‘Santa Clause 2' strictly kid stuff; ‘Cradle’ disappoints
The Santa Clause 2
Tim Allen, Elizabeth Mitchell
The original “The Santa Clause” wasn’t a great comedy, but there still were enough laughs and an enthusiastic performance from Allen to entertain both kids and adults. But this sequel is strictly for the kiddies, and even the wee ones may have a bit of a struggle to keep from squirming in their seats while watching this holiday fable. The film finds the new Santa discovering he can’t continue to be St. Nick unless he gets married.
The digital edition is geared for the tykes: Extras include a lame gag reel, deleted scenes, set-top games, director Michael Lembeck’s tour of Elfsburg, a “making-of” featurette and “true confessions” from some of the legendary figures who appear in the film. The best extra on the DVD is Lembeck’s rather sweet commentary.
Sinbad -- Legend of the Seven Seas
Brad Pitt, Catherine Zeta-Jones and Michelle Pfeiffer provide the voices for this enjoyable but unexceptional animated adventure. The tale revolves around the evil goddess Eris employing Sinbad to steal a magical book. When Sinbad learns that his boyhood friend possesses the book, he refuses. Eris steals the book herself, framing Sinbad in the process.
The digital edition includes a clever Cyclops Island interactive adventure that allows viewers to follow various characters; a standard “making-of” documentary, a cute little featurette on the bulldog who “voiced” the role of Sinbad’s dog, Spike, DVD-ROM games, three set-top games, character and cast bios, galleries and informative commentary from directors Tim Johnson and Patrick Gilmore, producer Mirrelle Soria and production designer Raymond Zilbach.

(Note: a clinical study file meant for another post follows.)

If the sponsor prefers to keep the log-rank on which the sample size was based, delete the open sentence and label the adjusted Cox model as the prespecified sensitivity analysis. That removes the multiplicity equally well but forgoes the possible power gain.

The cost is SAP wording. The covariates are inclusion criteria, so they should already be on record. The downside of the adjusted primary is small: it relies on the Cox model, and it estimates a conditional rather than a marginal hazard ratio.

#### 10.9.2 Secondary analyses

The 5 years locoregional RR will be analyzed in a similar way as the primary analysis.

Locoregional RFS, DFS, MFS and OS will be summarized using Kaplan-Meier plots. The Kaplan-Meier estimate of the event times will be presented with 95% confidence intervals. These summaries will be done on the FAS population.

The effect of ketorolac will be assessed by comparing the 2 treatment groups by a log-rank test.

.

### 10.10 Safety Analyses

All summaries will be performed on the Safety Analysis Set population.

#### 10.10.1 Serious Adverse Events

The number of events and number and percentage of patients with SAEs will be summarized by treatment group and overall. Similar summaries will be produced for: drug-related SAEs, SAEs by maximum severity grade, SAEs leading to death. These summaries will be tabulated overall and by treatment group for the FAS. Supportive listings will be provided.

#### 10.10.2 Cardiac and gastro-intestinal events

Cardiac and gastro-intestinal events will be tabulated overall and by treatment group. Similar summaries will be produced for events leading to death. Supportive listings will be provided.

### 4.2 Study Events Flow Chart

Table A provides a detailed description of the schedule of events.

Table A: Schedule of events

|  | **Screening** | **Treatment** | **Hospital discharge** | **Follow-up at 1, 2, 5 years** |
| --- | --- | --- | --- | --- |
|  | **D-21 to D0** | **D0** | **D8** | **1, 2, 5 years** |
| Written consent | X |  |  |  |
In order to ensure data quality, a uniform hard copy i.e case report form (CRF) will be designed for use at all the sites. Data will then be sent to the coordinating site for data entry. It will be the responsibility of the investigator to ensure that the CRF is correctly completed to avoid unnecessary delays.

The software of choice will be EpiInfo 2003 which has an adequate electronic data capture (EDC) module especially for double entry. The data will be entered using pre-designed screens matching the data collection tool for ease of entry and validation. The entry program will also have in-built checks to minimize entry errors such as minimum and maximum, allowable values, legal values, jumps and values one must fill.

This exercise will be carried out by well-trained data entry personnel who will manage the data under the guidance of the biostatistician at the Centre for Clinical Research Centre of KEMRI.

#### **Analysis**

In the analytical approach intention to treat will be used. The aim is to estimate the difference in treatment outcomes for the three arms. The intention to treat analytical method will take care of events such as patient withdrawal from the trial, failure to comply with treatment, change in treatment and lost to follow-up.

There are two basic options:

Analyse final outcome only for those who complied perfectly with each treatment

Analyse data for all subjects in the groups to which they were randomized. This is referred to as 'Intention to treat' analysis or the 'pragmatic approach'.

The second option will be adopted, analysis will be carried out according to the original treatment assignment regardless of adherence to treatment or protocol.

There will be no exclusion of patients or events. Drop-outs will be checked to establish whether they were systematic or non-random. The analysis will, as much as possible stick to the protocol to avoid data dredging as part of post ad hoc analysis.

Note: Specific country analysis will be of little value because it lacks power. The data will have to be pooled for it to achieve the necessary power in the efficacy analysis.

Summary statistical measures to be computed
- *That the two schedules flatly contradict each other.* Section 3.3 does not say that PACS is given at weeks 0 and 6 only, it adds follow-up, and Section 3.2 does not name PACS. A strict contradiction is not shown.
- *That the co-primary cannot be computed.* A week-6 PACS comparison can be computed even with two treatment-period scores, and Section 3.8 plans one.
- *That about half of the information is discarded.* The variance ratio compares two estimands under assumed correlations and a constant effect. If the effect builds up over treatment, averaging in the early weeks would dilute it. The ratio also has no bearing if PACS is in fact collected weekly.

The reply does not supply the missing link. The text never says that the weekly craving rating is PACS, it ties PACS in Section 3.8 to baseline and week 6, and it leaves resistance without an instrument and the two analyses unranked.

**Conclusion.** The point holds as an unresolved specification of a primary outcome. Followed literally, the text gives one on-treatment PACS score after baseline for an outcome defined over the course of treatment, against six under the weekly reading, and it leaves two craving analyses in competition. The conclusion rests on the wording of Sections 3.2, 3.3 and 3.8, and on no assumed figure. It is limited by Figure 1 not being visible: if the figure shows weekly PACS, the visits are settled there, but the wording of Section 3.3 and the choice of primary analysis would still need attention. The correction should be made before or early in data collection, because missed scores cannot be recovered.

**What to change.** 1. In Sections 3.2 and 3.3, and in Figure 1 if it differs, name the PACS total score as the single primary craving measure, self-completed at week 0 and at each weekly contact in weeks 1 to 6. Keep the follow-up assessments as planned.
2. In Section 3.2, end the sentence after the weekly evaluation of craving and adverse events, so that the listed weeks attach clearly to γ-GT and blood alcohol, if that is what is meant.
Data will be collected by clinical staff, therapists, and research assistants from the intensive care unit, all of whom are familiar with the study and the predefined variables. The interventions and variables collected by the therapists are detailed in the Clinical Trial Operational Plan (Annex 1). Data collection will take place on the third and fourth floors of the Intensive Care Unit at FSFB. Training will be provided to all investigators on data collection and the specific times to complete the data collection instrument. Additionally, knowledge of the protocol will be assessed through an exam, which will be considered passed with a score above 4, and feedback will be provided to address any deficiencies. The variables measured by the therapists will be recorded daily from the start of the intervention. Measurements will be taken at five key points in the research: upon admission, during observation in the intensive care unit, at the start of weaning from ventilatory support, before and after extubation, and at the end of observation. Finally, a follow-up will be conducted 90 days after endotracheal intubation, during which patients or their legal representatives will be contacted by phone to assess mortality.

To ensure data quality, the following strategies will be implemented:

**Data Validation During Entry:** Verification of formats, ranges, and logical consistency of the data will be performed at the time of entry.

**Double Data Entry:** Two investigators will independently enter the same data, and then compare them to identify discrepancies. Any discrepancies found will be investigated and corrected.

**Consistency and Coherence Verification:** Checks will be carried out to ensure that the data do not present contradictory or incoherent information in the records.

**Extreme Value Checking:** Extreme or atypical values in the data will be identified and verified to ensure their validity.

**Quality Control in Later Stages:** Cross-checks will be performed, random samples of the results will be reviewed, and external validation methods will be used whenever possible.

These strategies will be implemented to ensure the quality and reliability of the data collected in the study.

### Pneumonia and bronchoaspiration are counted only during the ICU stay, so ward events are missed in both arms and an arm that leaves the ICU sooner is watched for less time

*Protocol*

Lara Croft Tomb Raider -- The Cradle of Life
Angelina Jolie, Gerard Butler
Though it didn’t do as well at the box office this summer, this flashy sequel to the 2001 hit based on the popular video game is better than the original. That’s faint praise, though, because “Cradle of Life” still disappoints as an action-adventure tale. In this outing directed by Jan DeBont of “Speed” fame, Lara tries to stop a rich, brilliant villain (Ciaran Hinds) from finding and opening the legendary Pandora’s box.
There are no big surprises on the DVD; it’s filled with the obligatory making-of featurettes, music videos, commentary from DeBont and deleted scenes, including a far more romantic, sappier alternate ending.
Columbia TriStar, $27
The Oscar-nominated documentary from France features soaring photography of the migration of several species of birds. Director Jacques Perrin and his crew spent four years traveling through 40 countries using planes, gliders, helicopters, boats and balloons to capture these featured friends in flight. The only downside is the rather Yanni-esque score.
The DVD features a better-than-average behind-the-scenes documentary, a music featurette, interviews with the filmmakers and commentary from Perrin, who, with his heavy French accent, is sometimes a bit difficult to understand.
-- Susan King